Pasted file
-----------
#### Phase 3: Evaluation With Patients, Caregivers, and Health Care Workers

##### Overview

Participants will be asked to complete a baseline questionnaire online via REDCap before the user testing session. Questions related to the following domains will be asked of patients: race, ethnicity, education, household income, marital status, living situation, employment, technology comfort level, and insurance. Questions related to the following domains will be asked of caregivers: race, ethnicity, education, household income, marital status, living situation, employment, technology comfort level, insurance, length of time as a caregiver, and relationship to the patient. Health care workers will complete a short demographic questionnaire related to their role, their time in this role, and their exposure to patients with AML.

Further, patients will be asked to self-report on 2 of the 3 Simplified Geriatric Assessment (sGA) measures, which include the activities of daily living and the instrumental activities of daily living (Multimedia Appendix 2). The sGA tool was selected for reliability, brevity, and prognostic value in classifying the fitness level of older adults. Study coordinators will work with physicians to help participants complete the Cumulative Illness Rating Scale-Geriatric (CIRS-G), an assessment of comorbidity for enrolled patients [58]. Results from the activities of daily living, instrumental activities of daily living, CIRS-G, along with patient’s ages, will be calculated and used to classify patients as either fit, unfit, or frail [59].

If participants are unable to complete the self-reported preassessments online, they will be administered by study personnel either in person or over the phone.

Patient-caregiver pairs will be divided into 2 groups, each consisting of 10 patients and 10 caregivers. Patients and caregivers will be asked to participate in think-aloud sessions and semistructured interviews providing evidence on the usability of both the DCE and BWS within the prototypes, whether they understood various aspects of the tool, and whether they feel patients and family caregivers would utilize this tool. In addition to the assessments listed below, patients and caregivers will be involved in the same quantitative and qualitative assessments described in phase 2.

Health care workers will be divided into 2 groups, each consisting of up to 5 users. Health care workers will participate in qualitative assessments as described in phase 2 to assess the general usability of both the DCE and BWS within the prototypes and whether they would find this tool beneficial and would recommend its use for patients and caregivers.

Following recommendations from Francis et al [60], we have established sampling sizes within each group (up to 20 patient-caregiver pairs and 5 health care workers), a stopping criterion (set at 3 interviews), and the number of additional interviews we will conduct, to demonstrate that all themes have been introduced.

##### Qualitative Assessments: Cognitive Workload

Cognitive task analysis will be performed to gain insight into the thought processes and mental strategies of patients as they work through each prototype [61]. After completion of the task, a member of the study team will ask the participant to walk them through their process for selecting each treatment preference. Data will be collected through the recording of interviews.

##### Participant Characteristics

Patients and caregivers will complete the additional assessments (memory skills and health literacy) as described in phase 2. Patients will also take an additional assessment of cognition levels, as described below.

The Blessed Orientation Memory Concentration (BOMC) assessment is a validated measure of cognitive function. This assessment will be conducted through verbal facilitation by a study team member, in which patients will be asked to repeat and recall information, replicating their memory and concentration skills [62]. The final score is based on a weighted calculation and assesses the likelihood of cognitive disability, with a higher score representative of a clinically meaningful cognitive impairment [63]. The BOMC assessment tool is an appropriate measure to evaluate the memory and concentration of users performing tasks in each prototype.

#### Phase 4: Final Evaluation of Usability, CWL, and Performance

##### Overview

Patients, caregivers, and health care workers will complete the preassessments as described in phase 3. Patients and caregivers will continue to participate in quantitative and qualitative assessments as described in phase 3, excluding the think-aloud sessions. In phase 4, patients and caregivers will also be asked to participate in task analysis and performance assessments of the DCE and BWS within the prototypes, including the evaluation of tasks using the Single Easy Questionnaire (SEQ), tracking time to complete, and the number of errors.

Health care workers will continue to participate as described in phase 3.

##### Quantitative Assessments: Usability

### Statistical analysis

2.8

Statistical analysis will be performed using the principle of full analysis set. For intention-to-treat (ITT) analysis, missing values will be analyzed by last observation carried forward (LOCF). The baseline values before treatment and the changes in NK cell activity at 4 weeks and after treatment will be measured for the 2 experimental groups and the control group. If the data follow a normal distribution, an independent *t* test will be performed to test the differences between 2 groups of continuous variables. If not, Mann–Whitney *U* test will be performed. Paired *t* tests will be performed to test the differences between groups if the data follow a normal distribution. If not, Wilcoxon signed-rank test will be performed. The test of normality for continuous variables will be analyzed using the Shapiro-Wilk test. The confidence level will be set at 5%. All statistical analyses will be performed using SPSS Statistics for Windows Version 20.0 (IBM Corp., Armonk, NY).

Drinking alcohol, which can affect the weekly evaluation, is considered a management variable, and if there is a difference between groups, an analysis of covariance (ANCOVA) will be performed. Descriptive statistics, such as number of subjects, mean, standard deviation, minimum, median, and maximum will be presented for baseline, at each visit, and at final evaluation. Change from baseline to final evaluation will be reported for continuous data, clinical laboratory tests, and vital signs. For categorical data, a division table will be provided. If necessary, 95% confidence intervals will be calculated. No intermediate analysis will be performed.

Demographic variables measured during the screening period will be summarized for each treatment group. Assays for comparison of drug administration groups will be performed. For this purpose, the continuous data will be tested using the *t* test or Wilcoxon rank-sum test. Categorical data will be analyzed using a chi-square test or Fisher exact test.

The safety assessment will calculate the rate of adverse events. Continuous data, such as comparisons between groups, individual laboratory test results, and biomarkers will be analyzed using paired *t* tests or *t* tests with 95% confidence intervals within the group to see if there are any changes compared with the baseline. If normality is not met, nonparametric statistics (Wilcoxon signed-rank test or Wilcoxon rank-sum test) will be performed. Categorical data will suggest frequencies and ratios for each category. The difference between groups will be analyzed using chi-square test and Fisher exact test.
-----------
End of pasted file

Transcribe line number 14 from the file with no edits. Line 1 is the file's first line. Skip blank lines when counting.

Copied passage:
#### Phase 4: Final Evaluation of Usability, CWL, and Performance